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Month in review

Reviews
1Q84 by Haruki Murakami
A Bit Lost (Little Owl Lost) by Chris Haughton
Black Juice by Margo Lanagan
Bride of the Rat God by Barbara Hambly
Cat Tale by Michael Hall
Crow Boy by Taro Yashima
Flu by Wayne Simmons
Freddy Goes to Florida by Walter R. Brooks
Fullmetal Alchemist 20 by Hiromu Arakawa
Getting Rid of Matthew by Jane Fallon
Go, Dog. Go! by P. D. Eastman
Goodnight, Goodnight Construction Site by Sherri Duskey Rinker
Hot Rod Hamster! by Cynthia Lord
The House in the Night by Susan Marie Swanson
Hubert Horatio Bartle Bobton-Trent by Lauren Child
I Want My Hat Back by Jon Klassen
Kitty Cat, Kitty Cat, Are You Going to Sleep? by Bill Martin Jr.
The Last Train by Gordon M. Titcomb
Little Owl's Night by Divya Srinivasan
The London Eye Mystery by Siobhan Dowd
Lunch Lady and the Author Visit Vendetta by Jarrett J. Krosoczka
The Maze of Bones (audio) by Rick Riordan
Mostly Monsterly by Tammi Sauer
Pirate vs. Pirate by Mary Quattlebaum
Sacré Bleu by Christopher Moore
Snow Rabbit, Spring Rabbit by Il Sung Na
The Storm in the Barn by Matt Phelan
Teeth, Tails & Tentacles by Christopher Wormell
The Three Weissmanns of Westport (audio) by Cathleen Schine
Tuesdays at the Castle by Jessica Day George
Vanished by Sheela Chari

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Rating System

5 stars: Completely enjoyable or compelling
4 stars: Good but flawed
3 stars: Average
2 stars: OK
1 star: Did not finish

Reading Challenges

My Kind of Mystery Reading Challenge 2017 February - January 2017-8




Vanished: 01/13/13

cover art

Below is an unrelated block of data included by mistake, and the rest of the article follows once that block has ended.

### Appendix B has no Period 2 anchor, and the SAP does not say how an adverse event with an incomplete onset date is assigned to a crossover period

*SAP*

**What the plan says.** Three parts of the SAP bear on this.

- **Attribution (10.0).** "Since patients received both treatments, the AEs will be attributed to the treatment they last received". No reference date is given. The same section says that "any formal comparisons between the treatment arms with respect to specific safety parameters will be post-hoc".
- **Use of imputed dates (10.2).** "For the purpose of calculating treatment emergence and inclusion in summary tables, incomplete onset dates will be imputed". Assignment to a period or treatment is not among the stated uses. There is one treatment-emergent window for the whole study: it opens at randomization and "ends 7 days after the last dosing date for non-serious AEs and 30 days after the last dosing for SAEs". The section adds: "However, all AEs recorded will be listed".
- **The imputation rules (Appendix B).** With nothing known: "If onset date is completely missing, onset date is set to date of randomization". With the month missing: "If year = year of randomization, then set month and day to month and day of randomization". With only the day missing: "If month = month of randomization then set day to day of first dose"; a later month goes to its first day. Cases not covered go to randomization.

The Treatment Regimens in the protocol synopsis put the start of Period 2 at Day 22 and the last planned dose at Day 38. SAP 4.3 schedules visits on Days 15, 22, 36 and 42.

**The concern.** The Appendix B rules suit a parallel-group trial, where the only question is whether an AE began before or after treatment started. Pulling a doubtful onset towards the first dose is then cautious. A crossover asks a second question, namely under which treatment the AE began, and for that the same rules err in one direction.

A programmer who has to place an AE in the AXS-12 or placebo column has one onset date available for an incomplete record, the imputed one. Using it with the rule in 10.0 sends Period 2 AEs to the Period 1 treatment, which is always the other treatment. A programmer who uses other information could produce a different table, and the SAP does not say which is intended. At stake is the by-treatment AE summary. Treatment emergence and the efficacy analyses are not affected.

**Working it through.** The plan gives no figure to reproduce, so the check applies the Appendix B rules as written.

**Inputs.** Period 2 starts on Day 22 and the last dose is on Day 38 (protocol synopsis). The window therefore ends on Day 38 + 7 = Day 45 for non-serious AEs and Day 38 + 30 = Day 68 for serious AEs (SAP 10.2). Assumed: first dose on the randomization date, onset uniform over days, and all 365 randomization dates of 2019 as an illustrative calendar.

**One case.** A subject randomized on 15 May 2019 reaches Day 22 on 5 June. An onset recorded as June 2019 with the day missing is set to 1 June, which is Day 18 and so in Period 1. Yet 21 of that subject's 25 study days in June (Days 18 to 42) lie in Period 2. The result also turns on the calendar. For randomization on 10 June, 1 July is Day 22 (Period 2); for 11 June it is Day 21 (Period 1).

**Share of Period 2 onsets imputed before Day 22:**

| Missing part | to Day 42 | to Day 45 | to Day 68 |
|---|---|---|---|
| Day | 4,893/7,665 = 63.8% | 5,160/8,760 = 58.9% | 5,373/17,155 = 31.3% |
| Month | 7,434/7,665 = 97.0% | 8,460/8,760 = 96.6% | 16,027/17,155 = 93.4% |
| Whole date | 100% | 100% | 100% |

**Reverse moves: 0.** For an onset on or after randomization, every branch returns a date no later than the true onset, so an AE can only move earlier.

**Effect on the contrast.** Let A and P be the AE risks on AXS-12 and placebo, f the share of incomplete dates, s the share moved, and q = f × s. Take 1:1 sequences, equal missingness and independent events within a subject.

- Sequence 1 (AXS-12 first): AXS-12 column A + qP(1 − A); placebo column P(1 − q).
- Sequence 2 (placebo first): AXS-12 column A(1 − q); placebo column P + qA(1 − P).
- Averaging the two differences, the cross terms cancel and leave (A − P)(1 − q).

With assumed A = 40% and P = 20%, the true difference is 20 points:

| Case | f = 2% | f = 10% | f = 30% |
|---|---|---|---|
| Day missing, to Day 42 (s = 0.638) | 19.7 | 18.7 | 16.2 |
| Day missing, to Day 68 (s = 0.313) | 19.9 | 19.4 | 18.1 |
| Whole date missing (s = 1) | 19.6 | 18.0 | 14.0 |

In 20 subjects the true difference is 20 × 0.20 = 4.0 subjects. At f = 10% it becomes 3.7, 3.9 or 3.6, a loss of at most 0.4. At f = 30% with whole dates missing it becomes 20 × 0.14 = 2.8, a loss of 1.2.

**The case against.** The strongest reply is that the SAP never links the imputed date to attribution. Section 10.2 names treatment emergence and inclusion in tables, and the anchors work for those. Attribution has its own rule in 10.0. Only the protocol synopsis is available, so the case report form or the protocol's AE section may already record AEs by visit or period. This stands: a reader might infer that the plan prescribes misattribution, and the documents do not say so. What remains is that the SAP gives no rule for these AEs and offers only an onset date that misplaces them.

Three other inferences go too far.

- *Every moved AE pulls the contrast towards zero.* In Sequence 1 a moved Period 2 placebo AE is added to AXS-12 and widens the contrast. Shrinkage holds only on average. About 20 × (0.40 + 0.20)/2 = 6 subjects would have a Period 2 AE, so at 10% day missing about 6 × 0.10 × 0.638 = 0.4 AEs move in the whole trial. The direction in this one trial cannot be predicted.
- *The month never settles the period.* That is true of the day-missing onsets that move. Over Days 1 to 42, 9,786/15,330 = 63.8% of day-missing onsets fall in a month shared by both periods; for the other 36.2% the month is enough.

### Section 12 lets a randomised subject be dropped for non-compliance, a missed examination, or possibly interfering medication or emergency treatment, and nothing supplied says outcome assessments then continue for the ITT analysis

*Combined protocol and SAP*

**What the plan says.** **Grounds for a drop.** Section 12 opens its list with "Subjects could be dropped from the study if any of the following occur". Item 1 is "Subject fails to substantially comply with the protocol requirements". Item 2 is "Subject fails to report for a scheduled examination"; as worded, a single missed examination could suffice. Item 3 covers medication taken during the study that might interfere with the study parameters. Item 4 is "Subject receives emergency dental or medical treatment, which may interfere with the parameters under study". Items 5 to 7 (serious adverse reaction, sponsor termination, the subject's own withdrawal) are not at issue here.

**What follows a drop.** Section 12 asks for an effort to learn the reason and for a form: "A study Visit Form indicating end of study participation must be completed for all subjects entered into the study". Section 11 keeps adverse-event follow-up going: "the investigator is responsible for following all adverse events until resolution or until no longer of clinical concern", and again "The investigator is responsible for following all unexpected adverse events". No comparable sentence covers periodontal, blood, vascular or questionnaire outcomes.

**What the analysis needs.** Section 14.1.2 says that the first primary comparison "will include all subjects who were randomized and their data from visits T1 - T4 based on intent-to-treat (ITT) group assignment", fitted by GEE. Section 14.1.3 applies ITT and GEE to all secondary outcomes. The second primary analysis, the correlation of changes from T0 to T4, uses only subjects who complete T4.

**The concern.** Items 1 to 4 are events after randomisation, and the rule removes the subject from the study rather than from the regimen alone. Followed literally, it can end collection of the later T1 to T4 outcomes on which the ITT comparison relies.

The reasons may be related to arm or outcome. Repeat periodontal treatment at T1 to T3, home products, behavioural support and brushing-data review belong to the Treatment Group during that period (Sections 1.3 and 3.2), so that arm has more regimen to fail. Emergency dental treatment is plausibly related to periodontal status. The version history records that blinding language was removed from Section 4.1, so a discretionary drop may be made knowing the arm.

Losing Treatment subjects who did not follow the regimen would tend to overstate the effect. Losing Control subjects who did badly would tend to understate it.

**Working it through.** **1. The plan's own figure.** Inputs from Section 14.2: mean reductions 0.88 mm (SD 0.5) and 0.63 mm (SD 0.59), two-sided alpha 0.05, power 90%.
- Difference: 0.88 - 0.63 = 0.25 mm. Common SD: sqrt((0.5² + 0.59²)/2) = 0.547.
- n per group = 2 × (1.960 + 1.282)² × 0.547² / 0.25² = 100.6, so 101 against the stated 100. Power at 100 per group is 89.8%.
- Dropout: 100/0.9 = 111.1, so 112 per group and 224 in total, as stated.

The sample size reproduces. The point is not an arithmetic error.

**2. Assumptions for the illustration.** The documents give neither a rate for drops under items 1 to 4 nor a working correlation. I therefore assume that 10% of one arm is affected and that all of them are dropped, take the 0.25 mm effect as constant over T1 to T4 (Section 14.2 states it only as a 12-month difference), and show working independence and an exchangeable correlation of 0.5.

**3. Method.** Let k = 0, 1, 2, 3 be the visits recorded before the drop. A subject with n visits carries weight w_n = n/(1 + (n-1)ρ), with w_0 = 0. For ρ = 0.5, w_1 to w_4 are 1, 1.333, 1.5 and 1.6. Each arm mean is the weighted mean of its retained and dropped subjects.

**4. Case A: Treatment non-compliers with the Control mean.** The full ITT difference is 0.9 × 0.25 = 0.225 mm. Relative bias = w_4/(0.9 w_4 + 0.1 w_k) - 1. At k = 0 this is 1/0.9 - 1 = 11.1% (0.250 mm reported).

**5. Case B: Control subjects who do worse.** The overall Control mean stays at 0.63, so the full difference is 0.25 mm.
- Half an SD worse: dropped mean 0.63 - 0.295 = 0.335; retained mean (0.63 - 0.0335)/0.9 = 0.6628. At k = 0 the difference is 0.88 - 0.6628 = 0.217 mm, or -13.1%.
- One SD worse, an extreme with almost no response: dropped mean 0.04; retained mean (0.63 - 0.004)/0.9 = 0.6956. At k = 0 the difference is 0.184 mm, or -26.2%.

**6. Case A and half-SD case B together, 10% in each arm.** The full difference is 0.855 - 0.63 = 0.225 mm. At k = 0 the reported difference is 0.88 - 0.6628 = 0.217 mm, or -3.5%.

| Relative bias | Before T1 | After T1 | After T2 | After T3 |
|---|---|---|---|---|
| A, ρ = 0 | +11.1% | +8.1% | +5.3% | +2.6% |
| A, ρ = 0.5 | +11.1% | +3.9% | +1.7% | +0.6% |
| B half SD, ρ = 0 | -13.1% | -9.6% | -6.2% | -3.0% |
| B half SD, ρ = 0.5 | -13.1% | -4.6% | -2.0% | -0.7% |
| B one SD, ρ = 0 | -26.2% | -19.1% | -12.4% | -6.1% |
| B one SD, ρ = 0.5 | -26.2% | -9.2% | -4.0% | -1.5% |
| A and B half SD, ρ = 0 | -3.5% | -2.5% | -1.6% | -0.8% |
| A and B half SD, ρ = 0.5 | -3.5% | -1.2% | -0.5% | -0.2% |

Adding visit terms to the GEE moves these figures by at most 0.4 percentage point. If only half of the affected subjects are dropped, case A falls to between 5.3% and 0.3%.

Vanished by Sheela R Chari is a wonderful debut novel aimed at tweens. It's part mystery and part coming of age tale. Eleven year old Neela is learning to play the veena — a four foot tall stringed instrument from India. When her instrument goes missing she is determined to get it back, even if it means going head-to-head against a curse!

Neela's missing instrument is her grandmother's, a veena decorated with the carved head of a wyvern. After its disappearance, she finds herself surrounded by reminders of the missing veena. What Neela must do is decide if these reminders are clues or just further evidence of the curse.

Vanished is set in Boston. Neela and her family are a believable blend of American and Indian cultures. As the focus is on the stolen veena, the novel doesn't fall into the usual trap of creating tension through Neela's westernization and her family's traditional ways. Instead, she is part of a vibrant, believable family that is finding the balance between old and new traditions.

For a tween mystery, Vanished is delightfully complex. The clues are all there for attentive readers. I have to admit I was to taken in with the curse angle to pay attention, so as things unfolded, I was surprised.

While knowledge and appreciation for Indian culture (especially music) certainly enhances the reading experience, it's not necessary. The author does an excellent job of weaving descriptions of key details into the novel.

Finally, there is the lovely cover art designed by Jon Klassen, of I Want My Hat Back. By itself, the cover is inviting. It covers the basics of the plot in a quick glance — a girl and her veena. But as readers reach the end, they will discover the true significance of the cover art. It gets to the heart and soul of the piece.

Five stars

Comments (2)


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Comment #1: Sunday, January 13, 2013 at 22:50:38

Freda Mans

Sounds like a magical story. I love stories with influences of other cultures too so I think this would be an ideal read for me.



Comment #2: Monday, January 28, 2013 at 17:53:25

Pussreboots

I hope you give it a read. It was really good from start to finish.